By Kayla Maroon
There are very few films that depict the boat journey of the Atlantic Slave Trade. In fact, there aren’t very many films that talk about our history pre-slavery. Sankofa does something no slave movie has done before: bring together both, the past and the present.
It stars Mona, a Black American model, who preparing for a photo shoot set at one of the forts used to hold captured Africans heading to America. As she is exploring the fort, she goes into a trance and finds herself in the past surrounded by slaves. Although she looks like a free American, she is not assumed to be one and they make her a slave.
This epic movie follows her journey to discover “Sankofa,” the Ghanaian word meaning to go back, look for, and gain wisdom, power and hope. This film does a wonderful job making the character relatable and entrancing you to feel as if you were a part of their world.
Black Americans are known to take the non-violent approach when rioting, but there are only so many times when you can tolerate the death of an innocent man due to his skin tone. Rosewood is exactly what can happen when the tolerance of a people has been pushed to its limit.
In January 1923, in a small Florida town, a white woman wrongly accused a black drifter of raping her. This led to a genocide against the black folks in the neighboring city, as a white mob decided they wanted to retaliate by lynching innocent people. As a result, several black people fled to other countries before they could become victim to the unwarranted hate. The film by the same name does a wonderful job depicting this historical event.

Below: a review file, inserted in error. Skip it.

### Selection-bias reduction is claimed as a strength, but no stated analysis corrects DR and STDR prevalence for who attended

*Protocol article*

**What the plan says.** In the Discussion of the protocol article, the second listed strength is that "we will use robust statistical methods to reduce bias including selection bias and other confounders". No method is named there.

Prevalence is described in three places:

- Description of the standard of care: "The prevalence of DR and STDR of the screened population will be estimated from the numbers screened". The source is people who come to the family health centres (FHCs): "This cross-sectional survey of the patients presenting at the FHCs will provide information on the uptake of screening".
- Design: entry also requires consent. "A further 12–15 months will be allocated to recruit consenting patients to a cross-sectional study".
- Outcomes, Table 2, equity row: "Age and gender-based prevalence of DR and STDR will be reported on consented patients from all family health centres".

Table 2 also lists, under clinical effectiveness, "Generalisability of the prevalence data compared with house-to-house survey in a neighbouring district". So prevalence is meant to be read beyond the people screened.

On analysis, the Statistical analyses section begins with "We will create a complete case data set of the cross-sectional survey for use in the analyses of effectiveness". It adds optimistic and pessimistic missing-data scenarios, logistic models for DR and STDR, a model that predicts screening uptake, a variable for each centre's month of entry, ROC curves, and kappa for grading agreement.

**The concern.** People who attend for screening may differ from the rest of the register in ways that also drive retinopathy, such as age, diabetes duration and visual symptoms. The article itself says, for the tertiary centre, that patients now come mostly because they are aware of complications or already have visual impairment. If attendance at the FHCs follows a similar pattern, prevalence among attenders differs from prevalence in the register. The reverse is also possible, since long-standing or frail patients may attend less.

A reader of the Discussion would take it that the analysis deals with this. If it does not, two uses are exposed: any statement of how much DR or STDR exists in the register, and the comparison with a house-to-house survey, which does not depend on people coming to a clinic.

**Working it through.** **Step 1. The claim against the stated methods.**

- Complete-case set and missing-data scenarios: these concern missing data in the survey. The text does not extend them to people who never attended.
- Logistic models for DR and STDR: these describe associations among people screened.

One of the few witnesses, known as Aunt Sarah, lays claim that it wasn’t a black drifter, but a man named John Bradley. Unfortunately, she is shot in the head by someone in the vigilante mob and this incites a full on clash between the black and the white residents of the area. This movie is an amazing depiction of what it means to truly give white people a taste of their own medicine.
The Pursuit of Happyness (2006)
Directed by Gabriele Muccino, this is one of the few movies in this series that has a lighter tone to it. It doesn’t really talk about race per se, but it does show what it looks like for a black man to experience upward mobility.
The central character, Chris Gardner, starts off with a dream that doesn’t go exactly as planned. His ambition quickly depletes itself after he is faced with homelessness and poverty. Fortunately for him, he is given an opportunity to become one of the elite.
In a matter of years, he and his son go from hitting rock bottom to pursuing happiness. This film, which is based off a true story, is inspirational and one of the few movies that show a black man making it in the world.
The post Films That Properly Show the Black Narrative, Part 3 appeared first on On The Black List.